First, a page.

Relevant Role of Fibronectin-Binding Proteins in Staphylococcus aureus Biofilm-Associated Foreign-Body Infections
Derechos de accesoopenAccess
MetadataShow full item record
AuthorVergara-Irigaray, Marta; Valle, Jaione; Merino, Nekane; Latasa, Cristina; Garcia, Begona; Ruiz de los Mozos, Igor; Solano, Cristina; Toledo-Arana, Alejandro; Penades, Jose R.; Lasa, Inigo
Cita bibliográficaVergara-Irigaray, Marta, Valle, Jaione, Merino, Nekane, Latasa, C., Garcia, Begona, Ruiz de los Mozos, Igor, Solano, C., Toledo-Arana, A., Penades, J.R., Lasa, Inigo (2009). Relevant Role of Fibronectin-Binding Proteins in Staphylococcus aureus Biofilm-Associated Foreign-Body Infections. Infection and immunity, 77(9), 3978-3991.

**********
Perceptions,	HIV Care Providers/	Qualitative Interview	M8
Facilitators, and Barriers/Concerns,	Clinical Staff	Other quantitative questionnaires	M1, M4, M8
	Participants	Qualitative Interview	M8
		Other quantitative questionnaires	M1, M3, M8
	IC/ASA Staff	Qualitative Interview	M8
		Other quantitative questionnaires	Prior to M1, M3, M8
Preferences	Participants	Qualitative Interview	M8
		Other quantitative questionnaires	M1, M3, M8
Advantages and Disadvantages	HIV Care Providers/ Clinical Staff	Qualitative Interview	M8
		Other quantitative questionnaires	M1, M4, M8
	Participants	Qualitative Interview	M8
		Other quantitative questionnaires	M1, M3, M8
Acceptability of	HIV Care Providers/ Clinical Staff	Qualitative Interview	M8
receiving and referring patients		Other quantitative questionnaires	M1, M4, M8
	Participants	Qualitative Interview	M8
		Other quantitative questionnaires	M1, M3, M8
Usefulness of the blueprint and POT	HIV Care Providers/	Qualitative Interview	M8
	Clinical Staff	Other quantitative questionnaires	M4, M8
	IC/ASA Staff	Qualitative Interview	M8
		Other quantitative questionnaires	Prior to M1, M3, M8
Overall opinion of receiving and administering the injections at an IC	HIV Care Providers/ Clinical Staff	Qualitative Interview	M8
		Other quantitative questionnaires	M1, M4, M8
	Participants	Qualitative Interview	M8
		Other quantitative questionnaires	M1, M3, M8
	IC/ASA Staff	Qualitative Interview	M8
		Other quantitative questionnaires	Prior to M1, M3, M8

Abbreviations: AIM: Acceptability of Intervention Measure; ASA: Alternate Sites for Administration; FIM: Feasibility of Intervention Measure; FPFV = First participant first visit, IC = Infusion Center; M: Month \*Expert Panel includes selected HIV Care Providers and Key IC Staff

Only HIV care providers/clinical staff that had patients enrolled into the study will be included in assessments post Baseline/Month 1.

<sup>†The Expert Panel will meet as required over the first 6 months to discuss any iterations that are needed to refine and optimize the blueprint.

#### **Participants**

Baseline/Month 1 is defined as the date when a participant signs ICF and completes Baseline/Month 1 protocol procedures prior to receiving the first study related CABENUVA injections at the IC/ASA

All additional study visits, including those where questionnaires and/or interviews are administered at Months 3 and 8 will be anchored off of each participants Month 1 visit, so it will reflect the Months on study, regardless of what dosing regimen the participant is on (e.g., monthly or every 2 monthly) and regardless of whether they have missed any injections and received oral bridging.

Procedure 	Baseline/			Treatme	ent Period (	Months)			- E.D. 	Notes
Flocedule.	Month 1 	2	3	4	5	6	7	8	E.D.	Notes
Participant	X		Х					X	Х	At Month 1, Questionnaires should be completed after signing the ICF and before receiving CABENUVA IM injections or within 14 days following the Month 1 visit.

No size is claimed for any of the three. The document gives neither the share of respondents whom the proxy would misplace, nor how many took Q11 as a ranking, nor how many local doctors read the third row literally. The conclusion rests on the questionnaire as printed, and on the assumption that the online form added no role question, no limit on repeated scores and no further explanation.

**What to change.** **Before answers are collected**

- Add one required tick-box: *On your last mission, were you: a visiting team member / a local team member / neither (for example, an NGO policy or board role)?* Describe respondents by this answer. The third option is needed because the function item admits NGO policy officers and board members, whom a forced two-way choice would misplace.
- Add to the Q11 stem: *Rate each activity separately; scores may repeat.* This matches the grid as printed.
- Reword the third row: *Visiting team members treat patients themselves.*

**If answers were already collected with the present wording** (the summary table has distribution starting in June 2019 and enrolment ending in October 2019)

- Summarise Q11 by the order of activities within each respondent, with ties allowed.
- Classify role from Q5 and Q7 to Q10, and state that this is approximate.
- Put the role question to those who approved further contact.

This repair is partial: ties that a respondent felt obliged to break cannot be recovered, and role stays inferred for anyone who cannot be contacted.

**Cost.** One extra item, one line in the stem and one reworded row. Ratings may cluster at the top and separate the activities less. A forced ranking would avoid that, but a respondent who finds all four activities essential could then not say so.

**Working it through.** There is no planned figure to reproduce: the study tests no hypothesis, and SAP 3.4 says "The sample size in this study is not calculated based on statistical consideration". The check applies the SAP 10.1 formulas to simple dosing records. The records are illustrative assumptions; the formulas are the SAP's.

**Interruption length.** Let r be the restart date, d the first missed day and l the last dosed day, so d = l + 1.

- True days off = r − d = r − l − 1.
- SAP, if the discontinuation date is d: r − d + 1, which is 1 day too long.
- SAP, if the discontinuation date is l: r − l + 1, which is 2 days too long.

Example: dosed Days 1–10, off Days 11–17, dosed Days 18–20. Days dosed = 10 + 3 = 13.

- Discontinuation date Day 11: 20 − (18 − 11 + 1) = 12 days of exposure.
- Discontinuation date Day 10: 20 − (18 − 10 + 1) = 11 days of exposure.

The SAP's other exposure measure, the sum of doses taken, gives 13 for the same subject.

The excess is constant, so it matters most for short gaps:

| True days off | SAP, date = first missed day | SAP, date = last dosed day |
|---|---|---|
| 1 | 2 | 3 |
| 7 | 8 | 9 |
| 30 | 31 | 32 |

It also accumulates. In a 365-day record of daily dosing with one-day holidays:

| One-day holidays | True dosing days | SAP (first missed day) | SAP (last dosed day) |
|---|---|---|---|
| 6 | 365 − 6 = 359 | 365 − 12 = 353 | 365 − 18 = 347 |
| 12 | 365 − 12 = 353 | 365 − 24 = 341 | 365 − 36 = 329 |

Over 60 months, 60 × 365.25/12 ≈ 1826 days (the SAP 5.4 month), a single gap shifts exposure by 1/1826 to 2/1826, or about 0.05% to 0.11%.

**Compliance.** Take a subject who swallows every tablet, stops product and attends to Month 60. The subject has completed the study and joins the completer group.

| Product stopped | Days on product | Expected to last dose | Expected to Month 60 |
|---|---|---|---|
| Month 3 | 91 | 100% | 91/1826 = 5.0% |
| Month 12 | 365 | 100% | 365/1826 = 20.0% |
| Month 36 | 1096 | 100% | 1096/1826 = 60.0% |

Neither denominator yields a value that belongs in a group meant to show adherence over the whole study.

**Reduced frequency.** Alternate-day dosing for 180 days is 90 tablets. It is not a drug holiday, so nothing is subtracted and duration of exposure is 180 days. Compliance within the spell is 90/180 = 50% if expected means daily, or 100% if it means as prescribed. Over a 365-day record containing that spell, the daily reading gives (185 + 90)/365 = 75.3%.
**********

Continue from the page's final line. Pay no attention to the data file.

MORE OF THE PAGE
Staphylococcus aureus can establish chronic infections on implanted medical devices due to its capacity to form biofilms. Analysis of the factors that assemble cells into a biofilm has revealed the occurrence of strains that produce either a polysaccharide intercellular adhesin/poly-N-acetylglucosamine (PIA/PNAG) exopolysaccharide- or a protein-dependent biofilm. Examination of the influence of matrix nature on the biofilm capacities of embedded bacteria has remained elusive, because a natural strain that readily converts between a polysaccharide- and a protein-based biofilm has not been studied. Here, we have investigated the clinical methicillin (meticillin)-resistant Staphylococcus aureus strain 132, which is able to alternate between a proteinaceous and an exopolysaccharidic biofilm matrix, depending on environmental conditions. Systematic disruption of each member of the LPXTG surface protein family identified fibronectin-binding proteins (FnBPs) as components of a proteinaceous biofilm formed in Trypticase soy broth-glucose, whereas a PIA/PNAG-dependent biofilm was produced under osmotic stress conditions. The induction of FnBP levels due to a spontaneous agr deficiency present in strain 132 and the activation of a LexA-dependent SOS response or FnBP overexpression from a multicopy plasmid enhanced biofilm development, suggesting a direct relationship between the FnBP levels and the strength of the multicellular phenotype. Scanning electron microscopy revealed that cells growing in the FnBP-mediated biofilm formed highly dense aggregates without any detectable extracellular matrix, whereas cells in a PIA/PNAG-dependent biofilm were embedded in an abundant extracellular material. Finally, studies of the contribution of each type of biofilm matrix to subcutaneous catheter colonization revealed that an FnBP mutant displayed a significantly lower capacity to develop biofilm on implanted catheters than the isogenic PIA/PNAG-deficient mutant.